ATHENS -- Greek conservatives won at the polls Sunday in a national election but fell far short of enough seats to take power, deadlocking parliament and deepening unease over the country’s economic future and its continued membership in the Eurozone.
With 30% of the votes counted, Antonis Samaras and his center-right New Democracy party had 20.3% of the vote, far from the support needed to secure an outright majority in Greece’s 300-seat parliament. The Socialists took a brutal beating, with support for their new leader and former Greek finance minister, Evangelos Venizelos, plummeting to 14.1%, down a shocking 30 percentage points from the party’s landslide victory in 2009.
Anger over punishing austerity cuts pushed voters to a number of protest parties, including the hard-left Syriza party, which unseated scores of Socialist and conservative backbenchers, and the far-right Golden Dawn party, whose anti-immigrant stand and thuggish tactics have sparked widespread concern.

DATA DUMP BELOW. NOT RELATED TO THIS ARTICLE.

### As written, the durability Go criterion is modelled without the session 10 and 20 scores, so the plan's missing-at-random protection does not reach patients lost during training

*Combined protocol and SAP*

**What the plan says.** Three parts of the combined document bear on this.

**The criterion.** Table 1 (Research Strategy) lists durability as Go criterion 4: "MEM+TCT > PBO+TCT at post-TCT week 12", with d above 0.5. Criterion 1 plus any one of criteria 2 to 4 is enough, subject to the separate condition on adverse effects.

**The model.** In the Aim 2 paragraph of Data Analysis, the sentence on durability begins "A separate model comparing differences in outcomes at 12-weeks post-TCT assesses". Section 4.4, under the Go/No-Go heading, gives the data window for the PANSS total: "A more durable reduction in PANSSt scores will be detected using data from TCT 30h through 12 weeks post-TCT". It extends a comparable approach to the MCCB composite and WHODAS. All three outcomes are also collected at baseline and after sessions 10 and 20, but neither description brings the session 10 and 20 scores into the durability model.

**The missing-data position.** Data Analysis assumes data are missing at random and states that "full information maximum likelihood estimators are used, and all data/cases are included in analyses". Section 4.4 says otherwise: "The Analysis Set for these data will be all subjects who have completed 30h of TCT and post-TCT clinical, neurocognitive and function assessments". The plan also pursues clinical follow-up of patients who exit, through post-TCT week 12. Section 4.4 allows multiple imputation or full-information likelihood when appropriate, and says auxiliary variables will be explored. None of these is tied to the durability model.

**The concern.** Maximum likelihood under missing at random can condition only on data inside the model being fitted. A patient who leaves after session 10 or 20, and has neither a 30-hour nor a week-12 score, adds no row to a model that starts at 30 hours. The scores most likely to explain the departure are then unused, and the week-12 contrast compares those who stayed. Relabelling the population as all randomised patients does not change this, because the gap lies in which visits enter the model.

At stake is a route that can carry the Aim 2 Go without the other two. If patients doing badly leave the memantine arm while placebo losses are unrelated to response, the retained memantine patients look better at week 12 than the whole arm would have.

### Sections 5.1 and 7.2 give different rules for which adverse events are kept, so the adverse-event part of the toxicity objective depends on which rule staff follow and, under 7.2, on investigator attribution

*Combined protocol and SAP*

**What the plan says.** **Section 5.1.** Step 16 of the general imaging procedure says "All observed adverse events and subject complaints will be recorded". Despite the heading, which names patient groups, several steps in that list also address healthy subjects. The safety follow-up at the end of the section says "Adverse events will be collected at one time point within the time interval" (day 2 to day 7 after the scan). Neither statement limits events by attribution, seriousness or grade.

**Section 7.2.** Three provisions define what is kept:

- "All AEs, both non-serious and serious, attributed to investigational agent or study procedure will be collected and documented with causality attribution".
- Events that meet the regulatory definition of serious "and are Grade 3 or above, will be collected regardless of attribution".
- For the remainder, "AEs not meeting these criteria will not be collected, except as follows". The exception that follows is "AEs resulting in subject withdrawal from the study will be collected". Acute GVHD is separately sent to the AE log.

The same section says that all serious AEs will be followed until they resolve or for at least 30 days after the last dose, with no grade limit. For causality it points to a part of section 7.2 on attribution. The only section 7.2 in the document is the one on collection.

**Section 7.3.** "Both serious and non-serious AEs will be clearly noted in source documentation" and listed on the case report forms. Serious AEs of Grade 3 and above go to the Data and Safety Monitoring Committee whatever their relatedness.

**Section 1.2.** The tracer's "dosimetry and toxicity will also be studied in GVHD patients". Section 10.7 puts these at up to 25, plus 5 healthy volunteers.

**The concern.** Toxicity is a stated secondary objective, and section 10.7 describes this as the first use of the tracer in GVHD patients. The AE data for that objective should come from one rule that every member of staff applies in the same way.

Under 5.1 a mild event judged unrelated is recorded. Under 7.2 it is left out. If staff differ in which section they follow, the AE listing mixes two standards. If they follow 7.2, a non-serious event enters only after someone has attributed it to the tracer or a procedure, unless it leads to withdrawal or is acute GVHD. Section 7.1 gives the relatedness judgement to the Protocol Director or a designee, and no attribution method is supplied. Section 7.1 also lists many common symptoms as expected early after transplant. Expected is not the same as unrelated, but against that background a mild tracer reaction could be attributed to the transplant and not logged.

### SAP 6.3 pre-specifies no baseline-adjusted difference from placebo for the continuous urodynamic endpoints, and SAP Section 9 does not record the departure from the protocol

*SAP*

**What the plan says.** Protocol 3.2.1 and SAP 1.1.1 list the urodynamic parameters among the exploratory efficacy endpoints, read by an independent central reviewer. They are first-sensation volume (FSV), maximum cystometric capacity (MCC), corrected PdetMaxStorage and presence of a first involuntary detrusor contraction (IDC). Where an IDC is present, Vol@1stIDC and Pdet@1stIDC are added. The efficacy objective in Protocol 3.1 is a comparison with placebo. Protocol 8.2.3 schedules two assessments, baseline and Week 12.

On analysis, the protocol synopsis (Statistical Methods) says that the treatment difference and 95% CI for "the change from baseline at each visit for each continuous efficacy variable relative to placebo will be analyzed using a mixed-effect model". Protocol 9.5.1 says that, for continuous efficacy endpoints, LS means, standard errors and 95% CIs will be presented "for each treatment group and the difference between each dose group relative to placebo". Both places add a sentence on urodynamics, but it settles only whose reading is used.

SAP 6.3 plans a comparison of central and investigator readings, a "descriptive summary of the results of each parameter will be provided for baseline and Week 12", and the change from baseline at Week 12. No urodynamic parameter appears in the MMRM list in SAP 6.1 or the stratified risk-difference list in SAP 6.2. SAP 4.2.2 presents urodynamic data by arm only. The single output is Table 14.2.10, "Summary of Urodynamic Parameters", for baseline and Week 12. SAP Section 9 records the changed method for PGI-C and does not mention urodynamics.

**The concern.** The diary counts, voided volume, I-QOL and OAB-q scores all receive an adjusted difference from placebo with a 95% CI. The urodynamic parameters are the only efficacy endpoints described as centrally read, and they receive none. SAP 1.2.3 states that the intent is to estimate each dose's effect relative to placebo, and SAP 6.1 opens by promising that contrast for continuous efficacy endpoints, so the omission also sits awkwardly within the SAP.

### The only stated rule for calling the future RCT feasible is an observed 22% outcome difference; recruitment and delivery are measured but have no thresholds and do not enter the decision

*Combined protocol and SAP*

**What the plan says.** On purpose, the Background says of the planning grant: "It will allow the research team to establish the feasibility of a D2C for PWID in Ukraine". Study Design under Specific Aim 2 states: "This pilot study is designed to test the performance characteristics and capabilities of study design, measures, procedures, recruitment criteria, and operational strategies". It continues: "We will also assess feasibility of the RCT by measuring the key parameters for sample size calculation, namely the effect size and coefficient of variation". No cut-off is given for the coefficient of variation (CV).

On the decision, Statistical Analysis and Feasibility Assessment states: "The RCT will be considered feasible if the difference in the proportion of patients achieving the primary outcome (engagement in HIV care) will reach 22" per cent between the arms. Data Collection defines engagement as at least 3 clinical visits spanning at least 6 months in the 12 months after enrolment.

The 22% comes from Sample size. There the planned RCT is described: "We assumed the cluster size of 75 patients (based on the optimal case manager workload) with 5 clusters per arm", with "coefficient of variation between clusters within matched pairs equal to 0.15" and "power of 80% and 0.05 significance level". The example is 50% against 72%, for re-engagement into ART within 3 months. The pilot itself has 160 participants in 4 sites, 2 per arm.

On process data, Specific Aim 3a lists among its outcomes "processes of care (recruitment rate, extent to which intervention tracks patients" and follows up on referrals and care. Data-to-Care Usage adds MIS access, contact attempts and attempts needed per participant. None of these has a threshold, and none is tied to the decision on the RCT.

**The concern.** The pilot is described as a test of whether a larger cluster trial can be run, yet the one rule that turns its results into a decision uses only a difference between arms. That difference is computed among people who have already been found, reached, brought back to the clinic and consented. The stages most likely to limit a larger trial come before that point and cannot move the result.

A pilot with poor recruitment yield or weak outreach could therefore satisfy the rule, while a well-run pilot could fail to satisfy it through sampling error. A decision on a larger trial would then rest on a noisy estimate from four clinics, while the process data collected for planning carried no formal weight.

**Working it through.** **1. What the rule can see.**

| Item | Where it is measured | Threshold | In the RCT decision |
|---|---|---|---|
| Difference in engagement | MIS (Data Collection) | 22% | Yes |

The messy electoral result could take weeks to untangle, at a time when Europe’s debt crisis threatens to flare up again.
Samaras, as the leader of the projected top vote-getting party, will have three days to try to form a coalition before passing on the task to the runner-up party. The endeavor could prove tricky: Samaras has already said that he would rather force another election than join in a coalition with Venizelos, his archrival.
And even if they formed an alliance with the help of a third, smaller party, it would probably be short-lived, pundits and politicians here said.
“We’re looking at the end of a political era in which the conservative and Socialists dominated the political spectrum,” said Dimitris Mavros, managing director of the MRB polling group. “Voter intent [was] clear: to demolish that system and produce a new, highly fragmented political kaleidoscope.”
"This is a seismic shift in politics here," Mavros said.
Photo: Supporters of the extreme far-right Golden Dawn party hold flares while awaiting final election results in the northern Greek port city of Thessaloniki on Sunday. Credit: Nikolas Giakoumidis / Associated Press